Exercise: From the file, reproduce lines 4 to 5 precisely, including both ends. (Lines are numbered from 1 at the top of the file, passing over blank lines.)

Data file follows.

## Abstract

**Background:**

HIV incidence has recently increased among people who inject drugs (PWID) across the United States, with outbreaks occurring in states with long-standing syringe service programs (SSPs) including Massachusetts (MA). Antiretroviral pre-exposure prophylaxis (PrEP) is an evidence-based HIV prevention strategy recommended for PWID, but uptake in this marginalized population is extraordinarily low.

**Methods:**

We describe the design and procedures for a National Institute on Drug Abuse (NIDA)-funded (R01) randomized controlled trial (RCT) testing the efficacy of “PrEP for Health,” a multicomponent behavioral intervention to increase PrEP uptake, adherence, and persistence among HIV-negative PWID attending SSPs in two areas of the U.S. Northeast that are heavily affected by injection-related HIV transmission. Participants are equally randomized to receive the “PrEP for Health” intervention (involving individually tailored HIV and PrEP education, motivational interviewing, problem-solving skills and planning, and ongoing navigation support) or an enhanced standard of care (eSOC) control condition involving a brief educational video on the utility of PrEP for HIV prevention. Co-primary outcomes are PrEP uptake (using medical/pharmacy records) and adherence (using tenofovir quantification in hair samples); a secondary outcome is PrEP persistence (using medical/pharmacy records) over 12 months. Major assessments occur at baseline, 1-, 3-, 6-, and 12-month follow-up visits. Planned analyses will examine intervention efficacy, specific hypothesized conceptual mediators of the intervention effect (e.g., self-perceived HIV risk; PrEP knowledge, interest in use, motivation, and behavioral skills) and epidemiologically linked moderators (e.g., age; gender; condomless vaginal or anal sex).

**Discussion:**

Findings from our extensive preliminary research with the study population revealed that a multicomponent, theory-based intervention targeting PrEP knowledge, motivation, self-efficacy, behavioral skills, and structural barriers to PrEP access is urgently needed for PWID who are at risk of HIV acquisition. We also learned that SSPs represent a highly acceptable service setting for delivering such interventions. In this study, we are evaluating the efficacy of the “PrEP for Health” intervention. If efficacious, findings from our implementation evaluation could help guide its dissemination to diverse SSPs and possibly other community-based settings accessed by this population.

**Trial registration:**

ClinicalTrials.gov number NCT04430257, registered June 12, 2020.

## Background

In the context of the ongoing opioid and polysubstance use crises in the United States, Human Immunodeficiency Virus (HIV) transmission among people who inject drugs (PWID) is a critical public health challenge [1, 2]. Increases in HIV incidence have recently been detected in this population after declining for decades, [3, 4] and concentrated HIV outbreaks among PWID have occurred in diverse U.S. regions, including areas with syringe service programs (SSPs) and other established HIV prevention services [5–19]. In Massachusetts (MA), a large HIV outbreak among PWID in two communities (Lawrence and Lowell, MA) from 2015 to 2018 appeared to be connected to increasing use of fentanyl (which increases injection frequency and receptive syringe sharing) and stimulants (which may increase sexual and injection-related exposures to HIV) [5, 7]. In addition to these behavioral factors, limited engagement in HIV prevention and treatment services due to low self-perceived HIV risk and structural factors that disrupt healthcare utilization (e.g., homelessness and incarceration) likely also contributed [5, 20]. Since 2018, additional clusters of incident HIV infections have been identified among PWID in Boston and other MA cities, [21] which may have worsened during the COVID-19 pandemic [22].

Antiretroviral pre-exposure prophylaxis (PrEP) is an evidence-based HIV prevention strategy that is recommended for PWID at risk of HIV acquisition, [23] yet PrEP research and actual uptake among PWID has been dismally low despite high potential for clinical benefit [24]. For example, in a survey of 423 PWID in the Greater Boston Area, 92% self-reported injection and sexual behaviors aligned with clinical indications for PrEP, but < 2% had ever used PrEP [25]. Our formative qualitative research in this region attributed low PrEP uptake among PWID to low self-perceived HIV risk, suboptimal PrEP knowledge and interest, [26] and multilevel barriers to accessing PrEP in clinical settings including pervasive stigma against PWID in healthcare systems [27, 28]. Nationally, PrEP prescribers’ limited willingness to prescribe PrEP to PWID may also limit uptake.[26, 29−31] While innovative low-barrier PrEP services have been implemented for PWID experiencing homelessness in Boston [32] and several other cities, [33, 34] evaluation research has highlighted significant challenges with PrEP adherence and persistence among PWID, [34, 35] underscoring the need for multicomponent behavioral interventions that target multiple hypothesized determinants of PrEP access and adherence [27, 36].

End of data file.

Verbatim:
**Methods:**

We describe the design and procedures for a National Institute on Drug Abuse (NIDA)-funded (R01) randomized controlled trial (RCT) testing the efficacy of “PrEP for Health,” a multicomponent behavioral intervention to increase PrEP uptake, adherence, and persistence among HIV-negative PWID attending SSPs in two areas of the U.S. Northeast that are heavily affected by injection-related HIV transmission. Participants are equally randomized to receive the “PrEP for Health” intervention (involving individually tailored HIV and PrEP education, motivational interviewing, problem-solving skills and planning, and ongoing navigation support) or an enhanced standard of care (eSOC) control condition involving a brief educational video on the utility of PrEP for HIV prevention. Co-primary outcomes are PrEP uptake (using medical/pharmacy records) and adherence (using tenofovir quantification in hair samples); a secondary outcome is PrEP persistence (using medical/pharmacy records) over 12 months. Major assessments occur at baseline, 1-, 3-, 6-, and 12-month follow-up visits. Planned analyses will examine intervention efficacy, specific hypothesized conceptual mediators of the intervention effect (e.g., self-perceived HIV risk; PrEP knowledge, interest in use, motivation, and behavioral skills) and epidemiologically linked moderators (e.g., age; gender; condomless vaginal or anal sex).